Changes in my child post lockdown

Children thrive off stability, routine, and consistency. They feel happy, safe, and secure when they know what is expected of them and when. A child will never thank you for boundaries and day-to-day routine, but those working with children can quickly identify those who have boundaries and routine in comparison to those who don’t.

Lockdown has led to our worlds being turned upside down. In a matter of days we went from “normal life” to being confined to our homes, with no access to school, work, friends, family members, or the other usual aspects of our lives. A family walk or bike ride was limited to the backyard. Children couldn’t see granny and grandpa, yet they were being told that older people were “at risk” for this unknown virus. Once lockdown was eased children were allowed to return to school… with masks, shields, thermometers, social distancing and strict rules that they may not give their teachers or friends a hug, School was intermittent for many, with one day attending, and the next day not. Just as we thought we were getting used to the new normal, schools were closed once again.

When we consider as adults how we struggle to adapt to the end of a December holiday, and the dread that many experience when we have to leave the comforts of our home and return to “real life” we can only imagine how this is unsettling for our children. Although we often find that we feel better and more settled the moment we are back at work and in our routines. The difference here though is that the children have no routine. They were forced to leave home, and return to academic work but with many rules, and no sense of stability.

Many parents are experiencing children having emotional meltdowns, difficulty convincing their children to attend school each day, and an increase in anxiety levels and behavioural difficulties. When we consider all our children have, and are, enduring it is no wonder they are having difficulty containing their emotions. Their worlds feel scary, different, and unpredictable. Many of us adults feel stressed and have our emotional baggage that comes with living through these times in terms of loss of income, work stress, sickly or at-risk family members, and lack of social support. Children pick up on our emotions, and this exacerbates their emotional distress.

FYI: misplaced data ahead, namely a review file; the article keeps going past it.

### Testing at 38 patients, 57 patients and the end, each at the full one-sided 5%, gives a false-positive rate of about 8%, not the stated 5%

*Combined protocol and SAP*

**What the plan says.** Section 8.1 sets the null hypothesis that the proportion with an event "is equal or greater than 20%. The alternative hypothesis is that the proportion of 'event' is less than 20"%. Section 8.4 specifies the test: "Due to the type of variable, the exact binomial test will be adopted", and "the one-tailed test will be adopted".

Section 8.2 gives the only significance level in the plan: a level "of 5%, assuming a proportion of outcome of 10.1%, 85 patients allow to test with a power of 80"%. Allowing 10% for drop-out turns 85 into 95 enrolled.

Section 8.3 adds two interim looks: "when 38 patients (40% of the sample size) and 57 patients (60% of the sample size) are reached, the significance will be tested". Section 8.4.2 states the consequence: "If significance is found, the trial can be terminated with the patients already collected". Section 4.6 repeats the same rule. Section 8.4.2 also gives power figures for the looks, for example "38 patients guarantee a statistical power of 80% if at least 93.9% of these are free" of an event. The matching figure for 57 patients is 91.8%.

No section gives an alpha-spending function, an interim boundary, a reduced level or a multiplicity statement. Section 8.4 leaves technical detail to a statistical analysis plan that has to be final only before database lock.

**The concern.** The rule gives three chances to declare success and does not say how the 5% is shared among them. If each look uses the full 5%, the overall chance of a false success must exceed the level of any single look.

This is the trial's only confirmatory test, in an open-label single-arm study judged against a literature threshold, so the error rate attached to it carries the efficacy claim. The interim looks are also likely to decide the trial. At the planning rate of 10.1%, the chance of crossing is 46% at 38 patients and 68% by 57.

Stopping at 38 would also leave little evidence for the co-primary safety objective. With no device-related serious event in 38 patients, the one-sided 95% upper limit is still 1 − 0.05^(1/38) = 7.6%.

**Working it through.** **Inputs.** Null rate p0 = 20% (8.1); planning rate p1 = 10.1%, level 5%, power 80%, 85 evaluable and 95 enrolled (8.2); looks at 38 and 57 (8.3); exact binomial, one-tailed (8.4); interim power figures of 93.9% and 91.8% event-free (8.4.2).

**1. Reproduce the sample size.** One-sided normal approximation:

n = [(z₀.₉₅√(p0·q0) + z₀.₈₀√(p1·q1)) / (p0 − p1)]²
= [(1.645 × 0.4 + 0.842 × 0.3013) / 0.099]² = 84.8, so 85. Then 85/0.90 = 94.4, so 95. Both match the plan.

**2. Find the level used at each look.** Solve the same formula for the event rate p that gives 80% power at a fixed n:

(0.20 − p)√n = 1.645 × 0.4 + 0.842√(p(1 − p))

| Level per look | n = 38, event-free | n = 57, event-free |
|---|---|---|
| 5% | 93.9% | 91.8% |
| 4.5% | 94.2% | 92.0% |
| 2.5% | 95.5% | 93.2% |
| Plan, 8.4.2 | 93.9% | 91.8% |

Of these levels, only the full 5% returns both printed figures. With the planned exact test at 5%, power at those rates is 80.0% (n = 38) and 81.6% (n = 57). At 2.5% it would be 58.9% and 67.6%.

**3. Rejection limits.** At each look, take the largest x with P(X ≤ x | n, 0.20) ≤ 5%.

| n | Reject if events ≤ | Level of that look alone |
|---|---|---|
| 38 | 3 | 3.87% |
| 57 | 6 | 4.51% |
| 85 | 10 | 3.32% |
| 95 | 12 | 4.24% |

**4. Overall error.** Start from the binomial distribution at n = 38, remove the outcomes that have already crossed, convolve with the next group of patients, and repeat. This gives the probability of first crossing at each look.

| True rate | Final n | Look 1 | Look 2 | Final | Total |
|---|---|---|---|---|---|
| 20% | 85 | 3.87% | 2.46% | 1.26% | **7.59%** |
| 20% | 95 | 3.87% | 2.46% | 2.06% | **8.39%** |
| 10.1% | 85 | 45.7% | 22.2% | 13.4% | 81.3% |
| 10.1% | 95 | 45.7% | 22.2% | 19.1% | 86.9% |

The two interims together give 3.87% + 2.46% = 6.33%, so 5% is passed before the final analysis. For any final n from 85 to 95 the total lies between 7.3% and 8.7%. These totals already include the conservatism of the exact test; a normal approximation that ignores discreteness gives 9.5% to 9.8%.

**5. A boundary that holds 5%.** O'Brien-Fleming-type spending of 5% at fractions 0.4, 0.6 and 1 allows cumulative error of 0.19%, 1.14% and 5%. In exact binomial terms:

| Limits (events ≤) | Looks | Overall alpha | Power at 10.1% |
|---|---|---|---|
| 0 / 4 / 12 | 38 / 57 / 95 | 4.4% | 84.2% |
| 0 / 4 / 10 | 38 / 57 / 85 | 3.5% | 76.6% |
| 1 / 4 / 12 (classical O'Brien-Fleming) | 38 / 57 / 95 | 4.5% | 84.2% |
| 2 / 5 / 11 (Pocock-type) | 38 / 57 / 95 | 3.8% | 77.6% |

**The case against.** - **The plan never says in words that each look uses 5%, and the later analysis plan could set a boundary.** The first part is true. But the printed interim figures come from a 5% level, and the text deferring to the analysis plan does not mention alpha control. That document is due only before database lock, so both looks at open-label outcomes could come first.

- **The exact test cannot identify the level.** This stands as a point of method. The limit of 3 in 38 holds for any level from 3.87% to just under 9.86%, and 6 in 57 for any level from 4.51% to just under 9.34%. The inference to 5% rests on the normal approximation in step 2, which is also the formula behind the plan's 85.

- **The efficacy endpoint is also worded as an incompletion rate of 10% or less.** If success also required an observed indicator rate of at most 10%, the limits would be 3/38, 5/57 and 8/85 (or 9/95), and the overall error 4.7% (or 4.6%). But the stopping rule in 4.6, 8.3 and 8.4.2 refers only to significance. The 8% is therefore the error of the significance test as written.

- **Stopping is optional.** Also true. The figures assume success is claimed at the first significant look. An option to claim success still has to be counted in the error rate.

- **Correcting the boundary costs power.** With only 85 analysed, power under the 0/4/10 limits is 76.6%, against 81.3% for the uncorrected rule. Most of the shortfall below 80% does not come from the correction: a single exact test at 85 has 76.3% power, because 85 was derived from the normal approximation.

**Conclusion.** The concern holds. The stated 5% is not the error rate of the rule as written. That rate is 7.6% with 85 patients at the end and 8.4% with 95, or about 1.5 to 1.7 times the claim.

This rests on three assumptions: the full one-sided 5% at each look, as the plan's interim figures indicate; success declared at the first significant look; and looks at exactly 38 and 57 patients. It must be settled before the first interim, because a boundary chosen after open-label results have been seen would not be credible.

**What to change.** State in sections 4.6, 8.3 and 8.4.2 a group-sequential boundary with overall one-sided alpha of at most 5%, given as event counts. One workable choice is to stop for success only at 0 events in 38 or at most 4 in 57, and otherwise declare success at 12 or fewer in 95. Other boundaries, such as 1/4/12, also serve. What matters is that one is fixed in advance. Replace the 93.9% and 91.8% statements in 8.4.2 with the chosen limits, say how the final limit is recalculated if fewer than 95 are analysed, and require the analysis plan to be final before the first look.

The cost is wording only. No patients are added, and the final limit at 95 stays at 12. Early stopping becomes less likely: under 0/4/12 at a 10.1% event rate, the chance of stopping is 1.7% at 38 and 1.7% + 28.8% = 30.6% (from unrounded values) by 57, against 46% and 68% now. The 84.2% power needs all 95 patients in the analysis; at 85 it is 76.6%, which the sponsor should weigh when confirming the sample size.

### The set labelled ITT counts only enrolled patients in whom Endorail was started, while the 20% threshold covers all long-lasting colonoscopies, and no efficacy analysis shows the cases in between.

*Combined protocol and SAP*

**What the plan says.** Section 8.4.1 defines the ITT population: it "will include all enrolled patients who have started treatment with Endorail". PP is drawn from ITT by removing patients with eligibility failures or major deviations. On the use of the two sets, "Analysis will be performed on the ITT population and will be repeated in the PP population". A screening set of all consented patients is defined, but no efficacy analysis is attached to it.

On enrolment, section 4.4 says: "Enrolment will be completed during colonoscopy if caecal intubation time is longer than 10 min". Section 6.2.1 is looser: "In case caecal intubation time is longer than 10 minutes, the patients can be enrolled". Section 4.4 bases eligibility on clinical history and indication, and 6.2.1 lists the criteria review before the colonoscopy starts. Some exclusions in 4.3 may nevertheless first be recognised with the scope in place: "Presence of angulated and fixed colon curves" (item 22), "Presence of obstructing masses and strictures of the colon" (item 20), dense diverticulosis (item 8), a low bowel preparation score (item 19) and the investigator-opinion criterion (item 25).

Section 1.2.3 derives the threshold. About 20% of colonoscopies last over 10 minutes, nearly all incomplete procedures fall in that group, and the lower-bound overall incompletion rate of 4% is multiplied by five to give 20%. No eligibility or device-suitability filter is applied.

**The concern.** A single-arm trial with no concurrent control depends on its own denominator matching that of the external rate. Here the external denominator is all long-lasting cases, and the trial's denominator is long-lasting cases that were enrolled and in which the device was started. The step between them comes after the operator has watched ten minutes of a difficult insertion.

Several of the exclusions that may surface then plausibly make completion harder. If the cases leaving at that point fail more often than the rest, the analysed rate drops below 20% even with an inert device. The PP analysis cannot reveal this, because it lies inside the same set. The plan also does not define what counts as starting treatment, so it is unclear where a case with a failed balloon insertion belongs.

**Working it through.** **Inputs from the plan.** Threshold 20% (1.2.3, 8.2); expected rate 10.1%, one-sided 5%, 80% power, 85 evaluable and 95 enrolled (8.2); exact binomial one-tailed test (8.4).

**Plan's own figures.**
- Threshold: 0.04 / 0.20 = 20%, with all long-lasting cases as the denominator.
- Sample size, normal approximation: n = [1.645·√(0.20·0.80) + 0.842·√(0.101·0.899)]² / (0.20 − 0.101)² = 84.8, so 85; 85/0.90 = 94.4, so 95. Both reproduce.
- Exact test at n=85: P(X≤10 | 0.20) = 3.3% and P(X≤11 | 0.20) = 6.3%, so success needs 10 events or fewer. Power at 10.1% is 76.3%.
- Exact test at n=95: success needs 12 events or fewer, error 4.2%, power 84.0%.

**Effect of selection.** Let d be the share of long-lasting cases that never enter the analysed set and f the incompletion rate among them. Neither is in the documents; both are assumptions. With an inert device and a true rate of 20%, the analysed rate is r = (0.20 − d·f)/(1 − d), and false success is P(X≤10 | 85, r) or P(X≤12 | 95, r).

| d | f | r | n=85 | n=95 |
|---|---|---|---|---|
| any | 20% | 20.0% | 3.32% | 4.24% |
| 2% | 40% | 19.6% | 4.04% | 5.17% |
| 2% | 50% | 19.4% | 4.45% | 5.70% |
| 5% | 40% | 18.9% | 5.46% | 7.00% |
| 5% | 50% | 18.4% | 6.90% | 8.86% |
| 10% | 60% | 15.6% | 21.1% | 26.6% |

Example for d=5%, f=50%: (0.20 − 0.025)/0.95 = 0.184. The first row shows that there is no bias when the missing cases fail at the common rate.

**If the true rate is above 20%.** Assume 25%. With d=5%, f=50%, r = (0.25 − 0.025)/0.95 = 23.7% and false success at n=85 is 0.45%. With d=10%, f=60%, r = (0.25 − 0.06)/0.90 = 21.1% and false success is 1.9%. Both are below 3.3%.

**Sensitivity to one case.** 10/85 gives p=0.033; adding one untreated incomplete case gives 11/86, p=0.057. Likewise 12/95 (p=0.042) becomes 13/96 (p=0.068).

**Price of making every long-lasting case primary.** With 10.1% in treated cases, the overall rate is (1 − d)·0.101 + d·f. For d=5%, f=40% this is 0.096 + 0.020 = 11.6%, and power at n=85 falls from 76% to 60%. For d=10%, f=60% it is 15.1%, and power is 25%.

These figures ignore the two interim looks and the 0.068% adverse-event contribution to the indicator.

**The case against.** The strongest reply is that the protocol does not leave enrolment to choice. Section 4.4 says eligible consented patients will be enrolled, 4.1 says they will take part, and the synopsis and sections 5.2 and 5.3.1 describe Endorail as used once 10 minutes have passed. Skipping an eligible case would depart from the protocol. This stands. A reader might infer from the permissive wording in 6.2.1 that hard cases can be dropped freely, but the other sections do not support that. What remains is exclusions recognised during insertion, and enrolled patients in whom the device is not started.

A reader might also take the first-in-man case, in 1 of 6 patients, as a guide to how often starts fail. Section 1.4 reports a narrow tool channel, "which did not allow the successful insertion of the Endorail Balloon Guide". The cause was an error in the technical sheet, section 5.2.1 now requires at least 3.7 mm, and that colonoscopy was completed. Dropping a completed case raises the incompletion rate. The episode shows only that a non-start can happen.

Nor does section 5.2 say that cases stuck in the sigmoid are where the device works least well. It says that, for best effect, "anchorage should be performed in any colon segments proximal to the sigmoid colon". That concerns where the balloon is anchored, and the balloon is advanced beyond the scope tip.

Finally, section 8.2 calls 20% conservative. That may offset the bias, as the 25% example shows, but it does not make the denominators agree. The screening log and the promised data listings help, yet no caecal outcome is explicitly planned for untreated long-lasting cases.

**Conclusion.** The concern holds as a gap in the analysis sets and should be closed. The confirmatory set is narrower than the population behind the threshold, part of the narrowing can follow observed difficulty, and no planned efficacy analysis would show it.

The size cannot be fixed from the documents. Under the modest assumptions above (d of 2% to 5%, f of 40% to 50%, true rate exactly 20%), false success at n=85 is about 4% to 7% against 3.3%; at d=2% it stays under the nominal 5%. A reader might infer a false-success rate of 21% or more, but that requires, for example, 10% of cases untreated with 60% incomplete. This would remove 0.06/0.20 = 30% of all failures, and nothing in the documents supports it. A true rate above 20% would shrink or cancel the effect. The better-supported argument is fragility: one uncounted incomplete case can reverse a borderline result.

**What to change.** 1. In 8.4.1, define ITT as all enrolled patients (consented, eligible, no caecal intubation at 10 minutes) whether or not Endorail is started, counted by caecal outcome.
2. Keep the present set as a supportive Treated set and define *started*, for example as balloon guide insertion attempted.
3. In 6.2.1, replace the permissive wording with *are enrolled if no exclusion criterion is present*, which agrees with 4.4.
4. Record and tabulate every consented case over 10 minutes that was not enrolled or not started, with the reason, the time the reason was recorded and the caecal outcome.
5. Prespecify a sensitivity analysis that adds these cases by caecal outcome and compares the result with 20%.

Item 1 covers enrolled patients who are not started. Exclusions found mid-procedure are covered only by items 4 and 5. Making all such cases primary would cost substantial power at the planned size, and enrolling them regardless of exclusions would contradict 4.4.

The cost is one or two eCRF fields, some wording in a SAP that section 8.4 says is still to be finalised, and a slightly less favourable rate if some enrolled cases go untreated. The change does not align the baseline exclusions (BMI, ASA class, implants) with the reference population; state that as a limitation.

Parents are also choosing to keep their children from school, and rather home-school if their school provides the option. While this is sometimes necessary, when family members are at-risk, it comes with a new set of troubles. As mentioned above, consistent attendance of school and other usual routines helps children to feel safe and secure. Many parents are thus facing the difficult decision of weighing up whether the benefit outweighs the harm of attending school during these times. This is no easy decision to make.

As parents we only want what is best for our children. We want to keep them and our other significant others safe from the virus, but we also want happy and confident young children. So, what can we do?

  • Try and stick to your daily routines as far as possible. Use what works for your family and do it consistently. This may be supper at a set time around the dinner table where you speak about your day. Perhaps a bedtime story read every night before lights are turned out. It may be a family walk or bike ride once a week. A movie or boardgame night one evening every weekend. There are so many wonderful ways to do this.
  • If saying goodbye in the mornings is difficult, try and create a positive and fun ritual of saying goodbye that is done each time. This could be a unique handshake you create together, a song you sing, etc. You can even use it each time you see each other in the afternoon or evening.
  • Constantly remind your children that they can chat to you about anything, at any time. Remind them that you are always available should they have questions. Sometimes we assume they know this, but they don’t, or they feel that their questions are silly. They need these constant reminders.
  • Validate your child’s feelings. If they do not want to attend school and we tell them there’s nothing to be scared of and they will have fun, we are not acknowledging their feelings. By saying I understand that you are feeling anxious about leaving home. I also get nervous when I have been home for a while and I must go to work all day. You can have these feelings. What do you think we can do about these feelings to help you feel better? By doing this we are validating and normalising their feelings, but then focusing on handing them back the power and working on positive coping tools.
  • Be patient. Be patient with your child, and patient with yourself. This is a tough time that we have all gone and are going through. Don’t underestimate the effect it has had on everyone from young to old.

Please note that this article is my opinion. The content is not intended to be a substitute for professional advice. Always consult a healthcare practitioner for personal medical advice and recommendations.

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